June Butler said...

Fr Geoff, that's why it was right to do what you did - for the sake of the young son and brother who took his own life and for his grieving family.

Anonymous said...

Fr. Geoff:

I can guarantee that you will, at a point in the not too distant future, look back and wonder how you managed to find the courage to do this, and how you were able to get through it...

You can see by the emails you're receiving you are NOT alone. This is FAITH in action... You are a part of a greater community of compassion and caring.

Courage is found, and easier to act on, when it is the right thing that one does.

You were not alone, and never will be. Along with His presence, and the Spirit's, you have us!

Warments regards,


The Honourable Husband said...

Please don't underestimate the importance of what you have done, Geoff.

The rhetoric of the church is relentless, and to many souls, powerful. They are merchants of personal shame, and alas, find many willing buyers.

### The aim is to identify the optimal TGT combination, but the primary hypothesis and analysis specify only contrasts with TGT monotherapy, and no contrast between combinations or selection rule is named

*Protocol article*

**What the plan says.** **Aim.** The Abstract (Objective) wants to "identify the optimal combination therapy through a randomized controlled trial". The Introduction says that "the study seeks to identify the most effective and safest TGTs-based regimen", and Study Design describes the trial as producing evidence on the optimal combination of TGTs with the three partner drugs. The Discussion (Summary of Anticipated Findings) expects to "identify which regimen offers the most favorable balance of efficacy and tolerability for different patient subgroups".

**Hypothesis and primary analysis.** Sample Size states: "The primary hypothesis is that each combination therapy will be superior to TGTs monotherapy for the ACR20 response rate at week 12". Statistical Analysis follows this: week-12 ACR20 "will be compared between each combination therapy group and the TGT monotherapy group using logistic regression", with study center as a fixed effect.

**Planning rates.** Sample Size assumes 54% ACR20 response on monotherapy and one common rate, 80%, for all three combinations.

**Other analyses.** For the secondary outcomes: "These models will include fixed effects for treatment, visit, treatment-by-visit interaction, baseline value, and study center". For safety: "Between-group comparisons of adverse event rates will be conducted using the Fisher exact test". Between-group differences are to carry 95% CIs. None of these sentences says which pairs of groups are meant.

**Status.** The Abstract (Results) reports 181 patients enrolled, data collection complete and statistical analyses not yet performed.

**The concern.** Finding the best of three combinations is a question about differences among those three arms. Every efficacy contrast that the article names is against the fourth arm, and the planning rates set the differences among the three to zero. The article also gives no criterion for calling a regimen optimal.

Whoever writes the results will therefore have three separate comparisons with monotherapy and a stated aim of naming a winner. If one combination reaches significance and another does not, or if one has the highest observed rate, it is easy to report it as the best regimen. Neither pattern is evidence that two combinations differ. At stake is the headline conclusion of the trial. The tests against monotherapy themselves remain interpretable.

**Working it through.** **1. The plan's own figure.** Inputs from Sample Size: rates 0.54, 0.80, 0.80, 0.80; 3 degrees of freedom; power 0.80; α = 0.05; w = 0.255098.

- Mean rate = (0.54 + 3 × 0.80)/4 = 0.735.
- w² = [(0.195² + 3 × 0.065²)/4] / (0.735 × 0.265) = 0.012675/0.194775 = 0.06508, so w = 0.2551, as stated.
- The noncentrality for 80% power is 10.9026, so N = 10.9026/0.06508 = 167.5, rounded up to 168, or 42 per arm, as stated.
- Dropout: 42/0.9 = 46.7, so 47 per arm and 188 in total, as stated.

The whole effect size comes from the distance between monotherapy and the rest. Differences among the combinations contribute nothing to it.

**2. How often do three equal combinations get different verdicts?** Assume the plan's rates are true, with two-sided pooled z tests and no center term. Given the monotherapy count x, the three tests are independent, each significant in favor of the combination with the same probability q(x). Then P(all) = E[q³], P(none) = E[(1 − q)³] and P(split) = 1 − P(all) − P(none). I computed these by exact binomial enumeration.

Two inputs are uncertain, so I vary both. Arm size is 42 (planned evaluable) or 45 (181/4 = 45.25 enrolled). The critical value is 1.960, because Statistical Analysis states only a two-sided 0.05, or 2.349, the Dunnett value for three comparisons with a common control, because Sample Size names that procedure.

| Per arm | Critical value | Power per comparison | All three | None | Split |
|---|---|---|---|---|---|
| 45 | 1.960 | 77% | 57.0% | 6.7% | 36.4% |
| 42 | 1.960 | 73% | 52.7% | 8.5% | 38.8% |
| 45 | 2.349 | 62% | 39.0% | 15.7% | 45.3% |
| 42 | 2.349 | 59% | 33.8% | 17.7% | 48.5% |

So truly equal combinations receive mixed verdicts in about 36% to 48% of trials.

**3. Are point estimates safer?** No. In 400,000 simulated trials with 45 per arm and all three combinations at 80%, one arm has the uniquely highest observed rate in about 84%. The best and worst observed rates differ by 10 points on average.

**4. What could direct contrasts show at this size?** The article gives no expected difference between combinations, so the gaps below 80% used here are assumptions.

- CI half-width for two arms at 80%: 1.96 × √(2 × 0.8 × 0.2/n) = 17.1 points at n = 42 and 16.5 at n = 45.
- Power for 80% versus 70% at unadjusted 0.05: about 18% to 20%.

The fact that the truth is obvious gave you strength. May that strength help empower others to speak the truth.

And may there be many more, both in the clergy and the laity, who will speak the truth. And take strength from your example; one who chose to live in dignity rather than die of shame.

Anonymous said...

What all have said so eloquently.

Anonymous said...

I just read Mad Priest's link to the LA Times. I am so sorry this happened to you. But not all that surprised.

All the best and courage! Your work is much needed and helpful for so many - and all the more since your church doesn't yet appreciate how important it is!

Blessings on your work!